Disney Dimorphodon

Figure 1. Disney's prescient depiction of Dimorphodon awakened by a theropod and flapping over a pelycosaur from Fantasia (1940), recovered from

Disney’s Pteranodon
Following the famous Smithsonian mount, the paradigm at the time, Disney incorrectly depicted Pteranodon with wings stretched to the ankles. Not much muscle on those arms, another tradition that is disappearing today. The free fingers correctly point ventrally. Looks like the left foot has toes flexing laterally, just the opposite of the knees, which are correctly splayed and followed by another prescient set of uropatagia! Here again the limb musculature in the thigh is sorely lacking.

Disney's Pteranodon

Figure 2. Disney's Pteranodon from Fantasia (1940) recovered from

Despite These Problems
No doubt, Disney’s images in Fantasia inspired more living paleontologists than anyone realizes despite the various problems we recognize today (like the overweight, tail-dragging, swamp-dwelling sauropods). The spirit Disney gave his dinosaurs and pterosaurs trumps any shortcomings in the images themselves.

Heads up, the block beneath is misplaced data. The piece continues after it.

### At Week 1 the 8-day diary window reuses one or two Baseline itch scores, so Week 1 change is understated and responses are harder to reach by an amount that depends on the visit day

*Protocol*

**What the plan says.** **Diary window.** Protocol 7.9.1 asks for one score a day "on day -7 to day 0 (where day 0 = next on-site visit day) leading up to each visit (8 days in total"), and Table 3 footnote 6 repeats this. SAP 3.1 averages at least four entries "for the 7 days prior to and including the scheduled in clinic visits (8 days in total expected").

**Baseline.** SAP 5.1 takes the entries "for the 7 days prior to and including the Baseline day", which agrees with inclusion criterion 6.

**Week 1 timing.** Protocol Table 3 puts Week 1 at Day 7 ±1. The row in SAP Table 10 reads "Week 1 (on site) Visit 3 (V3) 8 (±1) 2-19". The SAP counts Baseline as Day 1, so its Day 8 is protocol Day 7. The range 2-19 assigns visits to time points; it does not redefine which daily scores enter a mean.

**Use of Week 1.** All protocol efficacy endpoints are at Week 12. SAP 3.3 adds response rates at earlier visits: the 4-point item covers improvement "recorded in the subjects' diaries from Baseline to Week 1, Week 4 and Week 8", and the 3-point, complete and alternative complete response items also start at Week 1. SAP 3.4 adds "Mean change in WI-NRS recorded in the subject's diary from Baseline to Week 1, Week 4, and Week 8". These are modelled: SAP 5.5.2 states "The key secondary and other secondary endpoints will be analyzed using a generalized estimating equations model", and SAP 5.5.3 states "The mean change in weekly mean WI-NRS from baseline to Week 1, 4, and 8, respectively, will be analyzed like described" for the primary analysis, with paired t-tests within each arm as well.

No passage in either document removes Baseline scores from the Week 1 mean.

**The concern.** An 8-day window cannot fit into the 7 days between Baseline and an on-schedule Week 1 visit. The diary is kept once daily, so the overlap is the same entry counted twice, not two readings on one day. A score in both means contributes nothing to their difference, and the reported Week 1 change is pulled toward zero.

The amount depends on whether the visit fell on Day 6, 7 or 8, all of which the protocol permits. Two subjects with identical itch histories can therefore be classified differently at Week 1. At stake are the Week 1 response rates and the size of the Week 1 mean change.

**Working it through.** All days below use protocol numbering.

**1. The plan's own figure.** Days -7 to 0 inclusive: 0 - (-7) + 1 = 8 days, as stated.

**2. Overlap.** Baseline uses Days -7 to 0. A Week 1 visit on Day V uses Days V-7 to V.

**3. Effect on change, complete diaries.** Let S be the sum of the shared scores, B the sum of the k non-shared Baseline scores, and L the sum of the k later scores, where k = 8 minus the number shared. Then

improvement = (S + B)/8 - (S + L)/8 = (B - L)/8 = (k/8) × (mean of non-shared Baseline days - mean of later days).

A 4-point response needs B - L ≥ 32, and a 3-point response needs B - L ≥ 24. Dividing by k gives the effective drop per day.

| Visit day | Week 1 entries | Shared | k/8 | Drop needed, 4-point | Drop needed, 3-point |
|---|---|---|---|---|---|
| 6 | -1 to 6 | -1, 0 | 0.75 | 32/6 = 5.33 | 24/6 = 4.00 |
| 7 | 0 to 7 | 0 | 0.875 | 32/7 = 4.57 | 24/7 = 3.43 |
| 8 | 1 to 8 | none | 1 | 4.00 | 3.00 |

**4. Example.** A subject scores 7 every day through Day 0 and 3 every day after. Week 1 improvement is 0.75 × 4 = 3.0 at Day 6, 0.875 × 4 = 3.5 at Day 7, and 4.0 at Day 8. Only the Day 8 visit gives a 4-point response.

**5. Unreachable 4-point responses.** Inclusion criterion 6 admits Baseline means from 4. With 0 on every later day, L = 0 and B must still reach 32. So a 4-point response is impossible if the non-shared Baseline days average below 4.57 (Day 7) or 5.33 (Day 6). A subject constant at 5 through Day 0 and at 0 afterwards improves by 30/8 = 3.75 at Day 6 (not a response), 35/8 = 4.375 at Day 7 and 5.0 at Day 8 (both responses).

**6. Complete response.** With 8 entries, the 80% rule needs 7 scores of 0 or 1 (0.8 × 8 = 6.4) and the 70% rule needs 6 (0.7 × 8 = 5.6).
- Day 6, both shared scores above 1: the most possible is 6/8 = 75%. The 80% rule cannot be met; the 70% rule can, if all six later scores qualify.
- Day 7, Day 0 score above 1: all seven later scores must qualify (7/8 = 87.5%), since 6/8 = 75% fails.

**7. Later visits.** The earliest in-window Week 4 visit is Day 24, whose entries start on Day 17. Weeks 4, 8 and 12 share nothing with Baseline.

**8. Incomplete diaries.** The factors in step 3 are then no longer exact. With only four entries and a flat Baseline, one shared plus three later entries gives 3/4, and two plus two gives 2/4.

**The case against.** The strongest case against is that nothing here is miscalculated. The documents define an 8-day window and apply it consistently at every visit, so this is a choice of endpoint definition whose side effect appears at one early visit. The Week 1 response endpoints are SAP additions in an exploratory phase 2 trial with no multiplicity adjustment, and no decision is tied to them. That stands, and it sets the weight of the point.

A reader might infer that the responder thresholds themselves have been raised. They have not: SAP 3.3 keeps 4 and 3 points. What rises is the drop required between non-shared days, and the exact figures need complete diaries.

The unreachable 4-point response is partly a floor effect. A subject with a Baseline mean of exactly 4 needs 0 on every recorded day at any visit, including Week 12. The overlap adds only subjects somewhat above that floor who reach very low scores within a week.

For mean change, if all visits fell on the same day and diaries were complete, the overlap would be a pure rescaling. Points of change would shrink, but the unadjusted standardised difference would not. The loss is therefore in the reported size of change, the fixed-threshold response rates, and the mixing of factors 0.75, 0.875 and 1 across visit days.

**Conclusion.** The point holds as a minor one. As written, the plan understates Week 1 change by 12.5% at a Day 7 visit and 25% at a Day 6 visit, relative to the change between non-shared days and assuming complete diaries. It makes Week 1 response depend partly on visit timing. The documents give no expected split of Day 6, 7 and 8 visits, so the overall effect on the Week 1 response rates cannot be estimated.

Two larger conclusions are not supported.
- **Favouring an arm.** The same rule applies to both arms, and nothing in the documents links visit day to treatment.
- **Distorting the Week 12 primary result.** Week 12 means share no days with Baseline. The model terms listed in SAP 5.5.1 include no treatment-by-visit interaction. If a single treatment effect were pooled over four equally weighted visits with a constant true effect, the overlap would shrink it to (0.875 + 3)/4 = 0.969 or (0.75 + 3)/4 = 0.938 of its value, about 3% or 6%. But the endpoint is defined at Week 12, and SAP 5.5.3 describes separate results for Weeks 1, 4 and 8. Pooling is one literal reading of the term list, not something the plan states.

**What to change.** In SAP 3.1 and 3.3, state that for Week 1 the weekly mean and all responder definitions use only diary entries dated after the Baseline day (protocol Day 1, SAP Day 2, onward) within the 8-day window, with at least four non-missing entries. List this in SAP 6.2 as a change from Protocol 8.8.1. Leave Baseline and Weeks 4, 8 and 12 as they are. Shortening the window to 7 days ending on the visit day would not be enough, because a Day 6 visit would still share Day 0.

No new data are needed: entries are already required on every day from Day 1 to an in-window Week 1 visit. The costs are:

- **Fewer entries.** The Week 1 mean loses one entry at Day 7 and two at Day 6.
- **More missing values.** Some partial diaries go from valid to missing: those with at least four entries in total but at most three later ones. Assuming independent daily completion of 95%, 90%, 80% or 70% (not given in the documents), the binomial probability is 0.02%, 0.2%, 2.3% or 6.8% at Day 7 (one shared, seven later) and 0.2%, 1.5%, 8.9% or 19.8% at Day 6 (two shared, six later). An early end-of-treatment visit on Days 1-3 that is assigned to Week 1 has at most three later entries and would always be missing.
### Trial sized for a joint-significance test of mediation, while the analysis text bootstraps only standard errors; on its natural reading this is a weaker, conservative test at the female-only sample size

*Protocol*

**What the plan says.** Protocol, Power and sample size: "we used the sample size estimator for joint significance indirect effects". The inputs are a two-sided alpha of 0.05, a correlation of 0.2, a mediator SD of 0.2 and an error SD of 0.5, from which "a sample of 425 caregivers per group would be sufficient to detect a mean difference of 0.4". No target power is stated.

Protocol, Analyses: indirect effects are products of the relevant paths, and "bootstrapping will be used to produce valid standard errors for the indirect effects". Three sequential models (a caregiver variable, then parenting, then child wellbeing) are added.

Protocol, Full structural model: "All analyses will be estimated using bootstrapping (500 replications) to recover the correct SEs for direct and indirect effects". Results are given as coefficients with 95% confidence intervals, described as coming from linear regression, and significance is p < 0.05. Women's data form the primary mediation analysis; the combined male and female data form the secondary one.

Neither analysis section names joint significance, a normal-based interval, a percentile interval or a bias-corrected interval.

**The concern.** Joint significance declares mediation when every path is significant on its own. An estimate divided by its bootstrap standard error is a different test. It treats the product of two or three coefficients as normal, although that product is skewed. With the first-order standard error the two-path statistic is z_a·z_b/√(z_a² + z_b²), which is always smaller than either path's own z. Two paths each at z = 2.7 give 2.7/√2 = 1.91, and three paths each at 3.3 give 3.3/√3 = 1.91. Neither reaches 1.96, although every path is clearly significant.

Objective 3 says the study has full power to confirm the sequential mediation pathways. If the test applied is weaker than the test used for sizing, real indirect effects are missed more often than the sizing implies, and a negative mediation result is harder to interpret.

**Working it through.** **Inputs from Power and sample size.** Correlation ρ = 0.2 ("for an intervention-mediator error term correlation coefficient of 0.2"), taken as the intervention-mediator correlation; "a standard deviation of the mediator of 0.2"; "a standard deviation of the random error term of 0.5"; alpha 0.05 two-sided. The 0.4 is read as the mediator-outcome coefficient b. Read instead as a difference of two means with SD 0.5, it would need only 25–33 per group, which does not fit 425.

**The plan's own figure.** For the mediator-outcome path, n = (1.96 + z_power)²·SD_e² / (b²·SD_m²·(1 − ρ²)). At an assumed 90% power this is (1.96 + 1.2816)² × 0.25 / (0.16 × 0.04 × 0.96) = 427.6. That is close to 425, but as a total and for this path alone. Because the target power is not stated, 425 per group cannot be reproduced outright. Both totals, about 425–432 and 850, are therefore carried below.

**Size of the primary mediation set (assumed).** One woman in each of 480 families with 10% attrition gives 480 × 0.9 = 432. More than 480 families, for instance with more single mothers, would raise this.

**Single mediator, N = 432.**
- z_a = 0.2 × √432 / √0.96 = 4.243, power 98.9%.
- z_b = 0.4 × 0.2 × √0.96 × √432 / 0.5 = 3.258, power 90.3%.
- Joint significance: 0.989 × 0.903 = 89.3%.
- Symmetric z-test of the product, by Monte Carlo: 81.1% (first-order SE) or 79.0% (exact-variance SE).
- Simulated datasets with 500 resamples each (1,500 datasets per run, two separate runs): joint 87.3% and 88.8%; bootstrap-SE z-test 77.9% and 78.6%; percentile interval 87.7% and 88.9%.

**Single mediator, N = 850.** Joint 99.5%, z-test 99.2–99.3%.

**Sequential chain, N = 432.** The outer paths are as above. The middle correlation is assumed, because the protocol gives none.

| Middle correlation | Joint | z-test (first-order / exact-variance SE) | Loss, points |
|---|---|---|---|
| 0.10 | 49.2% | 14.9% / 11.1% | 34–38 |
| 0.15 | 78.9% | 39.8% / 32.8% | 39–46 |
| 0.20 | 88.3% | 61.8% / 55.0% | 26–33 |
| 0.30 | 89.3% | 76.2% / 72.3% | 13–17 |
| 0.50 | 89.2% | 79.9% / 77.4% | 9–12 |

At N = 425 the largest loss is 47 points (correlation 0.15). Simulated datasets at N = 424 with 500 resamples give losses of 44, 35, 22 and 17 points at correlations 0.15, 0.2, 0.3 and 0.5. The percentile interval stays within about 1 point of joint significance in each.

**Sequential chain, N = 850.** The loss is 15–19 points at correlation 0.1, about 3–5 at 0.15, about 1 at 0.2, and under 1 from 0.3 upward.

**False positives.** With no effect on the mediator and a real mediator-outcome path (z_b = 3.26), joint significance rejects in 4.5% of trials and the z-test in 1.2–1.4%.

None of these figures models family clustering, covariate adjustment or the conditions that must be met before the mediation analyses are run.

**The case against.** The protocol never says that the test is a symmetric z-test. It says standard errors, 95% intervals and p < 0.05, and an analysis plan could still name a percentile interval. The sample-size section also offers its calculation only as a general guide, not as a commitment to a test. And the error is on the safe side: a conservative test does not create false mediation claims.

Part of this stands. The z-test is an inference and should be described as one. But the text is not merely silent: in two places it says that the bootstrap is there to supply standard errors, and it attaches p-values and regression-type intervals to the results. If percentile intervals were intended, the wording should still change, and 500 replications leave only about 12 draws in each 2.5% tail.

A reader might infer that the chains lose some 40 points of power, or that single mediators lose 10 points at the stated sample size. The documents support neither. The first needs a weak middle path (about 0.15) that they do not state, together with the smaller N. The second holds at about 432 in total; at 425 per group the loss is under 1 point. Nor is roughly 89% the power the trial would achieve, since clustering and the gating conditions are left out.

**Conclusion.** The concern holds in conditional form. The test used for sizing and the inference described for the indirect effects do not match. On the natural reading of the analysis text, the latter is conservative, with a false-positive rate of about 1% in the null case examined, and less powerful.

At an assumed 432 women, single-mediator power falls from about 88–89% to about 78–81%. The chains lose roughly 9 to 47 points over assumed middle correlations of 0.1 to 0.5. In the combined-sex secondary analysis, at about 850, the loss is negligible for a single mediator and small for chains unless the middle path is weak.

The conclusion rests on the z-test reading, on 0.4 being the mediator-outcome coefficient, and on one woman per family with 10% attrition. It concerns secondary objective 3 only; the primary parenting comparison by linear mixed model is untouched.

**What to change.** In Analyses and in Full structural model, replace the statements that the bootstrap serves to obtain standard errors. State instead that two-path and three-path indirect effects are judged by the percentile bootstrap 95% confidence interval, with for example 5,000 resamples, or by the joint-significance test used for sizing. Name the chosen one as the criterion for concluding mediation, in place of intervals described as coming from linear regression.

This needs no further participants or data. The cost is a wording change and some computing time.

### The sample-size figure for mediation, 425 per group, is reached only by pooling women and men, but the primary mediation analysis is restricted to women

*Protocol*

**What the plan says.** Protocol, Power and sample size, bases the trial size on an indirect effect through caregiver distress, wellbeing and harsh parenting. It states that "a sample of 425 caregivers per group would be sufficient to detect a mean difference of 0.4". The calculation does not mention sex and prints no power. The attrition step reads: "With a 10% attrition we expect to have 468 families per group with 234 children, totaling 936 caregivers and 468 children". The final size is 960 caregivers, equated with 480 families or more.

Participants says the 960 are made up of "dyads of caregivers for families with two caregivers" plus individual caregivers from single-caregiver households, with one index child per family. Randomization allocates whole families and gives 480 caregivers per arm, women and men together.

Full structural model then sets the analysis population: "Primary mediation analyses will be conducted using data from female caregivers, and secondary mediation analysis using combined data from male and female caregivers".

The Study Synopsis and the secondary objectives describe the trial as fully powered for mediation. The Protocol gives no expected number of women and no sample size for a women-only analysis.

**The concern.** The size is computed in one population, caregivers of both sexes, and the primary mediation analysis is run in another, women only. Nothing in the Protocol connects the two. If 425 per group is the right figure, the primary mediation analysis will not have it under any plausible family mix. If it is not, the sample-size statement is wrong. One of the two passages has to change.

Paradigms of Their Time
Disney’s images were all considered paradigms of paleo traditions in the 1930s and 1940s, but many of those paradigms have changed since then. This gives me hope that someday a pterosaur renaissance will follow in the footsteps of the recent dinosaur renaissance and soon pterosaurs will also be commonly depicted with strict adherence to the fossil record.

As always, I encourage readers to see specimens, make observations and come to your own conclusions. Test. Test. And test again.

Evidence and support in the form of nexus, pdf and jpeg files will be sent to all who request additional data.

YouTube/Rite of Spring from Disney’s Fantasia

A Closer Look at the “Catapult Mechanism” in Pterosaurs

There seems to be a continuing interest in the pterosaur wing launch hypothesis championed by Mike Habib. It’s a weekly favorite. Here’s another illustration (Fig. 1) that should clarify certain problems found in the Habib/Molnar concept. Mike and I have talked about this at length with no movement on either side.

The so-called catapult mechanism in pterosaurs